Alberto Longo, co-founder, and deputy chief executive of Formula E, earlier this year indicated the 2022-23 championship will revert to its original calendar dates from December to July.

The pandemic also caused issues with this year’s calendar after the series had multiple cancellations, including city races in Korea, Canada, and South Africa. Races in Jakarta and Morocco were added to the calendar with the Rome ePrix and berlin ePrix made into double-header events to fill the gaps.

Asked about the commercial challenges the last-minute calendar changes might have on the team, Brown said McLaren and their sponsors would be flexible to a degree.

He said: “Formula E is a new series. I like it because of its city-center approach and as long as they replace races with other big venues, which they do, then that’s fine.

“Obviously getting caught in Covid when you have city races is a bit more a difficult calendar put together than using permanent racetracks like Formula 1.

“I’d like to see the calendar announced and it doesn’t move, and I think we’ll get there but from what I can see, our sponsors will be flexible as long as we’re replacing them with like for like big cities.”

McLaren’s Formula E team will have an all-new driver line-up when it takes over Mercedes’ entry, with Stoffel Vandoorne and Nyck de Vires, the team’s drivers since Mercedes entered the series in 2019, moving on at the end of the season.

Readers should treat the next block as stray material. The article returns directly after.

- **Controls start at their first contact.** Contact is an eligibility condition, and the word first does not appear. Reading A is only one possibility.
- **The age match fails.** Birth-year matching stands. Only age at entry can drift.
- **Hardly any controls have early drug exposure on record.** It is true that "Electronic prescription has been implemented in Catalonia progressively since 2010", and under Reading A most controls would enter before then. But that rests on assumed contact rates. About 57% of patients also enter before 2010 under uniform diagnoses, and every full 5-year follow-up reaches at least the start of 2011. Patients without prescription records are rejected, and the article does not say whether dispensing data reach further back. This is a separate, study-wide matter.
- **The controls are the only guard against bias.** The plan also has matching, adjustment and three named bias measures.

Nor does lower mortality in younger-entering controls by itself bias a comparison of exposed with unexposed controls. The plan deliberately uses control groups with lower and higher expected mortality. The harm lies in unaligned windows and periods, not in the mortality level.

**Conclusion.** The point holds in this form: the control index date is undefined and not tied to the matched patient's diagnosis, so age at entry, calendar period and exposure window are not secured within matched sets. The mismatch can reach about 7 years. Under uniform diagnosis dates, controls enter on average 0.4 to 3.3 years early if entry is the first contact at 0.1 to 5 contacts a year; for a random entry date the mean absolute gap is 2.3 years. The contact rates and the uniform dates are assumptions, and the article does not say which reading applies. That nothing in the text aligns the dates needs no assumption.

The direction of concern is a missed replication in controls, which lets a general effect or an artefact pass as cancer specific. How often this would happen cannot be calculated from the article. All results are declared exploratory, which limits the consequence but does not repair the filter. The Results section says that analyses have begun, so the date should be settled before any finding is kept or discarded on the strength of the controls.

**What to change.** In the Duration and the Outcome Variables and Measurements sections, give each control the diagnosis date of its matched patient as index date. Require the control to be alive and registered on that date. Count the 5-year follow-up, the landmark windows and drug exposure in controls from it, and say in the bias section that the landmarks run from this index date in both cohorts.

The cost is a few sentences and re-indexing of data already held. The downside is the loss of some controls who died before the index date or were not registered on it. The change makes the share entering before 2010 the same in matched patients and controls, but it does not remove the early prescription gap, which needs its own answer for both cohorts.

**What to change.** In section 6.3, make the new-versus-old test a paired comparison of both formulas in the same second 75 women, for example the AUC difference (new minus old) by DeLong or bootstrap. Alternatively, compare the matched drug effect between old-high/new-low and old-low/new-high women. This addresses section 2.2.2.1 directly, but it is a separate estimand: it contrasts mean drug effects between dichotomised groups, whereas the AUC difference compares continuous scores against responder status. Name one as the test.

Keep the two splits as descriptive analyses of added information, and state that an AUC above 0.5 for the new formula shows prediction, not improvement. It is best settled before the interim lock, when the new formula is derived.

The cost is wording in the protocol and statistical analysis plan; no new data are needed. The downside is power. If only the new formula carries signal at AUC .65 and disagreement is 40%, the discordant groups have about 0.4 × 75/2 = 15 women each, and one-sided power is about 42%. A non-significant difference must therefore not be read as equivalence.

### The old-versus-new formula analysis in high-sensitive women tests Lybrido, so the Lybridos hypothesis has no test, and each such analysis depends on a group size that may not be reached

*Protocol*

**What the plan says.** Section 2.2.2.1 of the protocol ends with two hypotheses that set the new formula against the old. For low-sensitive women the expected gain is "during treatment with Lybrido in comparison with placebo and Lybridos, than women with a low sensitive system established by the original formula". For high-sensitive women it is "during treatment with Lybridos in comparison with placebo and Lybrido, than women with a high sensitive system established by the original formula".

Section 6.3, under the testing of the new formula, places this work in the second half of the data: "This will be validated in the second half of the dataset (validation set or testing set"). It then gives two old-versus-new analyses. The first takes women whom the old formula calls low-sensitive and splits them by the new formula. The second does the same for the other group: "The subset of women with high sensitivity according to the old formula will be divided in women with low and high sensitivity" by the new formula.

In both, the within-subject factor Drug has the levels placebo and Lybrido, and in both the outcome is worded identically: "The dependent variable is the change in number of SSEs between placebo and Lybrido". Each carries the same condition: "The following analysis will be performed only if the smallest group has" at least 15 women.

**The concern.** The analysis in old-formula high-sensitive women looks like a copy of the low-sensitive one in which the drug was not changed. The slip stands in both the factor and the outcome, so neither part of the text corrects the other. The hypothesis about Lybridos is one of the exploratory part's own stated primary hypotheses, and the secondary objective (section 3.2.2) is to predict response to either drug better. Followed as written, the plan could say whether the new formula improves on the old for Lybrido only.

Brown confirmed the team will have a new driver line-up at the team’s headquarters today, with the team having already announced one of its two Formula E seats next year may be filled by Felix Rosenqvist, who drives for their IndyCar team but has previously won in Formula E.

Brown said McLaren’s decision where to place Rosenqvist will be swayed by the availability of other drivers in both series, adding: “Ultimately, we’re trying to put the best driver line-ups across all our racing activities. We’re expanding to the three cars in IndyCar. Felix is unique in he’s won in IndyCar and he’s won in Formula E so he can race in either.

“So, it’s really dependent upon either who our other IndyCar driver is or who our other Formula E driver is, that we’ll then go ‘this is the best line-ups we can put together across our Formula 1, IndyCar, Formula E, and Extreme E’.

“That’s why we’re undecided yet where we want to put him. It’s really based upon what’s the best line-ups we can put together across that.”

Asked his opinion on the growth of Formula E and how McLaren could add to it, Brown said that entering and promoting the series would accelerate the development of battery technology for electric vehicles.

He said: “I think Formula E is entering a new era and it’s great to see new technology continue to develop. These cars are going to be substantially faster than the previous generation.

“The stigma of battery technology going back 10 years about range and acceleration when Formula E first came along has changed – to not have to change cars or recharge or refuel – I think that showed where battery technology can go.

“I think battery technology, like mobile phones, will continue to evolve – range will get longer, power will be greater, cooling will get better, and I think Formula E is a motorsport platform that is going to develop that battery technology as we push to improve.”

The current 2021-22 Formula E World Championship started on January 28 and is due to end on August 14.